The Government of the Russian Federation under President Vladimir Putin has made a move that is drawing the attention of news services and nations around the world.
Putin has announced the resurrection of a Soviet-Era program, restoring the honorary title of “Mother Heroine” to women who birth 10 or more Russian children and rewarding them financially.
The decree will, “Establish the title ‘Mother-Heroine’ for the assignment of a mother who is a citizen of the Russian Federation, who gave birth and raised ten or more children who are citizens of the Russian Federation.”
And, “Establish that when conferring the title of ‘Mother Heroine,’ the awarded mother is paid a one-time monetary incentive in the amount of 1 million rubles in the manner determined by the Government of the Russian Federation.”
Recipient mothers are also set to receive a medal of a five-pointed star, the decree states, “made of gold with a diamond and enamel.”
According to Fox News, the reward for the honor of 1 million Russian rubles equates to approximately $16,645 U.S. dollars. There are a few caveats for a mother receiving the honor from the Kremlin, however, notably that all ten children must be alive at the tenth child’s first birthday unless they were killed “serving in the military, civic service or a terrorist attack.”
Furthermore, the children must be well cared for, receiving in the Kremlin’s estimation the “appropriate level of care for health, education, physical, spiritual and moral development.”
Rebekah Koffler, a former U.S. DIA intelligence officer focused on Russia told Fox, “Putin is reviving this Soviet-era tactic to offset the impact of his war on Ukraine, in which thousands of young child-producing age men are dying. But the truth is no rational young woman will have 10 children in Russia. First, the economic conditions don’t allow this. There’s no culture of having so many children. Since religion was outlawed in the USSR, the religious groups, like Catholics, who would otherwise have many children, do not.”
The program was originally launched by the Soviet Union in 1944 under General Secretary Joseph Stalin by decree of the Supreme Soviet in order to “increase financial assistance to pregnant women, mothers with many children and single mothers, to encourage large families and to strengthen the protection of motherhood and childhood”
Koffler told Fox that she recalls the “‘Mother Heroine’ title as a young girl growing up in Russia as part of the country’s plan over the years to ‘replenish the population lost during World War II, the famine and Stalin’s purges.'”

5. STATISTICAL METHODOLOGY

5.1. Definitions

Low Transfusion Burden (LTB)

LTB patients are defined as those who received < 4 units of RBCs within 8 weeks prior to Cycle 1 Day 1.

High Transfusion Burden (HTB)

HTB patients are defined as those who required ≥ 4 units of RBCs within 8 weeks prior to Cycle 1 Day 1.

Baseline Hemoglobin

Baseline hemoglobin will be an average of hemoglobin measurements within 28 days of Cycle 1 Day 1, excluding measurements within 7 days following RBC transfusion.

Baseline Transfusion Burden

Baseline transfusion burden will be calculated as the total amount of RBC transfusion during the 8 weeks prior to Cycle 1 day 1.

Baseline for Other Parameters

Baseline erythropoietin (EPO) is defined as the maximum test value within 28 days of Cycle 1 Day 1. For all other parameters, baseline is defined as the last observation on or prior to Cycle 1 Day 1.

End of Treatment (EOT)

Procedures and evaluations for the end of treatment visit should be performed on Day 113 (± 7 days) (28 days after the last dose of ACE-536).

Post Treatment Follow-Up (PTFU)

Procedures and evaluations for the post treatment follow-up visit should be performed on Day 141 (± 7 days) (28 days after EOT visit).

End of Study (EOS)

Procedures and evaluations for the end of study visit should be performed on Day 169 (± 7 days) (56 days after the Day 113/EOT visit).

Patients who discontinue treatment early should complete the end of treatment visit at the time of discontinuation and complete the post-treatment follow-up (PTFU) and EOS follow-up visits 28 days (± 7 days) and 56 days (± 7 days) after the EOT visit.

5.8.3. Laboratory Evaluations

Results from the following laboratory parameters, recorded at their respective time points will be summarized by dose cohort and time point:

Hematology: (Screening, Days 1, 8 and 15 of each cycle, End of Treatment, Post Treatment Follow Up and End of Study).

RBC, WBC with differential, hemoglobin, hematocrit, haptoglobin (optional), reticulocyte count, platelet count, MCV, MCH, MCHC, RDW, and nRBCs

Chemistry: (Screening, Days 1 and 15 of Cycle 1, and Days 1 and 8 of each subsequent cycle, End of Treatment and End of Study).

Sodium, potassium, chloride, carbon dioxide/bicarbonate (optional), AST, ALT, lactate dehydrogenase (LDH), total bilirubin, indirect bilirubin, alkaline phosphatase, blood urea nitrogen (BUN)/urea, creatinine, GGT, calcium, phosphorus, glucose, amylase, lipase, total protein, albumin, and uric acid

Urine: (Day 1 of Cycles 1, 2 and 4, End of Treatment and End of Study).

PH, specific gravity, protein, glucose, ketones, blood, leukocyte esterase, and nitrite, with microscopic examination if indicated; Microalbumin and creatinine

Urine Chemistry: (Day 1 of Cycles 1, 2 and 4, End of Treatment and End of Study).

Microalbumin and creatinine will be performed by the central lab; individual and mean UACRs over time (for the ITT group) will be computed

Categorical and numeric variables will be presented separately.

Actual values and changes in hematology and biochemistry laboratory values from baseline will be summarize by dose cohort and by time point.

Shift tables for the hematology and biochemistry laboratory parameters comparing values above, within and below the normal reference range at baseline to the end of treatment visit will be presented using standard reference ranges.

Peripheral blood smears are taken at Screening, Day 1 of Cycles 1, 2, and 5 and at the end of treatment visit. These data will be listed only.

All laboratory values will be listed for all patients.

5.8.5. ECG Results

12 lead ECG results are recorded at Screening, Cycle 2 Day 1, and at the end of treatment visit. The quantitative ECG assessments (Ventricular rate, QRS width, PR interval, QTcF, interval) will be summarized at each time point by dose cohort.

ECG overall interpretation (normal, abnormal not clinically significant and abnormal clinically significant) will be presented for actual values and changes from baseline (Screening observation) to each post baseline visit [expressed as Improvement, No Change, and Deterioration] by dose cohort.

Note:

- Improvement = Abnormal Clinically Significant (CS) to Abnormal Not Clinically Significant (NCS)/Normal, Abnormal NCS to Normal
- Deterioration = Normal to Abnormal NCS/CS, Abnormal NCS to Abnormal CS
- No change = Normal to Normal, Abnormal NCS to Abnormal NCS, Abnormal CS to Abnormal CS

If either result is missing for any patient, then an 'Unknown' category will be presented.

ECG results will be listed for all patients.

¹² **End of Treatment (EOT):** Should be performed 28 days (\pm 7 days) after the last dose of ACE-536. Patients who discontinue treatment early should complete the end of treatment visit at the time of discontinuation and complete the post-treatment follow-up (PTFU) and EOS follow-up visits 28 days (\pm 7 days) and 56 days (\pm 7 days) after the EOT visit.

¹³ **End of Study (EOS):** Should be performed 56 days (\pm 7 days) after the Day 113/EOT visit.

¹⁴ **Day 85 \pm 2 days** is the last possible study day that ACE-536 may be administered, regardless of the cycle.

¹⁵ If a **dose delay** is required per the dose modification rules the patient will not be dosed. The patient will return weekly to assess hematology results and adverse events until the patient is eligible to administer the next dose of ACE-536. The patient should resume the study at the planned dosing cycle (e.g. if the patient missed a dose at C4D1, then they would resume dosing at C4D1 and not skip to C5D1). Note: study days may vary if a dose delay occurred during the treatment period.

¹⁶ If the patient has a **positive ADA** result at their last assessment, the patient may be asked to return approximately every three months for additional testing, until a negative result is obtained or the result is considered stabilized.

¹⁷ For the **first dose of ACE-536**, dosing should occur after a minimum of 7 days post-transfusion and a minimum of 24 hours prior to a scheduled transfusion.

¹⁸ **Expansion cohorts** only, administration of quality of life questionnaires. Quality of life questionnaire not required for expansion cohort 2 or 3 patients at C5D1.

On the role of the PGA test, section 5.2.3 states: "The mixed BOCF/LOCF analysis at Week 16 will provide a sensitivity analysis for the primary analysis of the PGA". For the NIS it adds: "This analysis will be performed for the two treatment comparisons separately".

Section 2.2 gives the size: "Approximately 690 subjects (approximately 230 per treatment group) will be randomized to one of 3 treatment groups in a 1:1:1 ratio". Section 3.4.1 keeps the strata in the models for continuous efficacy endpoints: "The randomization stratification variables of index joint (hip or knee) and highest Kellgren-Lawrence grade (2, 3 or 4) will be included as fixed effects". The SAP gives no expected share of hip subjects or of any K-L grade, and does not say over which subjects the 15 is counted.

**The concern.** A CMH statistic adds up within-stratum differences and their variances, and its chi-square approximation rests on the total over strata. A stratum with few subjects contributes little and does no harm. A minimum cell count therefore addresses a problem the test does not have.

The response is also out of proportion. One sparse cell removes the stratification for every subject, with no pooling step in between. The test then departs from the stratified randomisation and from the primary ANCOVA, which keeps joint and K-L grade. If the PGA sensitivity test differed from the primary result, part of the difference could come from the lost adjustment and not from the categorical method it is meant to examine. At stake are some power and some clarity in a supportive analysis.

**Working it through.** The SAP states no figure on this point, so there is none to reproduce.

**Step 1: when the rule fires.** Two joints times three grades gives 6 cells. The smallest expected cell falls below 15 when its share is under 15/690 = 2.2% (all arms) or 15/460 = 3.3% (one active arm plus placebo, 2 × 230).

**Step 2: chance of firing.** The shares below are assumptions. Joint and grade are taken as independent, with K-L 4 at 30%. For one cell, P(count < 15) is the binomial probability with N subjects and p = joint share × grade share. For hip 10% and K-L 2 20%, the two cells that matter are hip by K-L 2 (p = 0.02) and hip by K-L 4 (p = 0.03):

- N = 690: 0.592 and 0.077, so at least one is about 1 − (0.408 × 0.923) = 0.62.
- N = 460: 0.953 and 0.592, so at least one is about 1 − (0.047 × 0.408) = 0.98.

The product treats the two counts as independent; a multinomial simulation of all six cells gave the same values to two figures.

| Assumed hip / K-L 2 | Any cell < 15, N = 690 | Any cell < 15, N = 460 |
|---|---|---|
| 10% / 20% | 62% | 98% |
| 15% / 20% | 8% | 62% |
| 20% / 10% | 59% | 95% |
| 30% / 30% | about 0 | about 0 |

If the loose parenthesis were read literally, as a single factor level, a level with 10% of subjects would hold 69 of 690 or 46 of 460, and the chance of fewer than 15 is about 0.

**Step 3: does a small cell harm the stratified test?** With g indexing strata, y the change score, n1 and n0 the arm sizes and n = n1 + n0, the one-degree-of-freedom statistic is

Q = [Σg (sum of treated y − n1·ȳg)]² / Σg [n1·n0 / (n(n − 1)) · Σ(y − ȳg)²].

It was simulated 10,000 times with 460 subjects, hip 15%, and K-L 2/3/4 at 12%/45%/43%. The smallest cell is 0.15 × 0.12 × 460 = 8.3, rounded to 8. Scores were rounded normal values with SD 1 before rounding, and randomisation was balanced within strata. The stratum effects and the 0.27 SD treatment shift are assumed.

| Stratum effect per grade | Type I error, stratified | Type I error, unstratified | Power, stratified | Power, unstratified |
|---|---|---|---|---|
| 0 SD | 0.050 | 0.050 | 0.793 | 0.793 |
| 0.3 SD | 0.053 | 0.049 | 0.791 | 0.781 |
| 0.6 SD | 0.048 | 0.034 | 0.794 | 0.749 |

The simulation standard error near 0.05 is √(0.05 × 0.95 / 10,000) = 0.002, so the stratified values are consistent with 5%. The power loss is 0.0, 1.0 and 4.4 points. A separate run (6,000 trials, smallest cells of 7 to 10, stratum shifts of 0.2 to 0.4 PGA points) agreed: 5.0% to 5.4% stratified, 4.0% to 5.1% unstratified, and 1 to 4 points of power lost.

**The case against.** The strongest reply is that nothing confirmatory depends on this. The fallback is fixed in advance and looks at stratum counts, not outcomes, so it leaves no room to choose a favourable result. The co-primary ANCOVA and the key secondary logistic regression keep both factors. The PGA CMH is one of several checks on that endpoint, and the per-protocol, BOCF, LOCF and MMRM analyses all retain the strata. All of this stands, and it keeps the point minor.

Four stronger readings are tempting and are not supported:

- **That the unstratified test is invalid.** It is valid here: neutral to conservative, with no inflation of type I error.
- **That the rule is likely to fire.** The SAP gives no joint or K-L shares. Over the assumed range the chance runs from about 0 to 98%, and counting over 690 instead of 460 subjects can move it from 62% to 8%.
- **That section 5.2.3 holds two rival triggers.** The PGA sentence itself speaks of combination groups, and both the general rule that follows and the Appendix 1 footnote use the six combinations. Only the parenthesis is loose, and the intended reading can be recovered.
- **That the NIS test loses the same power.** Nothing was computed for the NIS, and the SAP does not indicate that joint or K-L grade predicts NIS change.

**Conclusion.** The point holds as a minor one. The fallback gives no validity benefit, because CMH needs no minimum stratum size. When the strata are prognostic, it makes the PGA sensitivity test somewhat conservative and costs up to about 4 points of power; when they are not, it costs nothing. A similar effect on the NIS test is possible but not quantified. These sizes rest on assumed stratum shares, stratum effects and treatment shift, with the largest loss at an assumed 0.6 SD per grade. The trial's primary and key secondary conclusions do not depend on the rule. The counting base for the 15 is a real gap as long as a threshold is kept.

The program remained in effect until the dissolution of the Soviet Union in 1991.
The population of Russia has been in a steep decline, averaging a record decrease of 86,000 people per month for the first six months of 2022 according to Newsweek.
Estimates from World Population Review place Soviet losses in World War II in the range of 27 million across the entire Union. It was a demographic loss from which Yekaterina Sinelschikova of Russia Beyond wrote, “Even more than 75 years on, the country still hasn’t recovered.”
She explained, “Firstly, the situation was aggravated by the fact that the losses were not equally spread across all age groups: The dead included predominantly people of conscription age (17-55, which was also considered the fertility age). Secondly, it was men whose numbers mainly declined. And, as a result, there was a major gender imbalance in the population.”
“The imbalance between men and women in Russia turned out to be even bigger than in Ukraine or Belarus, which were entirely occupied during the war, while in the RSFSR [Russian Soviet Federative Socialist Republic] approximately only a quarter of the population was under occupation,” Nikolai Savchenko, a human losses researcher, points out.”
World Population Review noted that Russia has one of the lowest fertility rates in the world at only 1.58 live births per woman, well below the 2.1 replacement rate. Russia also has one of the oldest populations in the world with a national average age of 40.3 years.
The review concluded, “The rate of change of the Russian population is very close to 0% at present, and the population isn’t expected to change much by 2020. Further in the future, it is expected that the population will continue to decline slowly, getting down to 140 million by 2030, and 136 million by 2040.”
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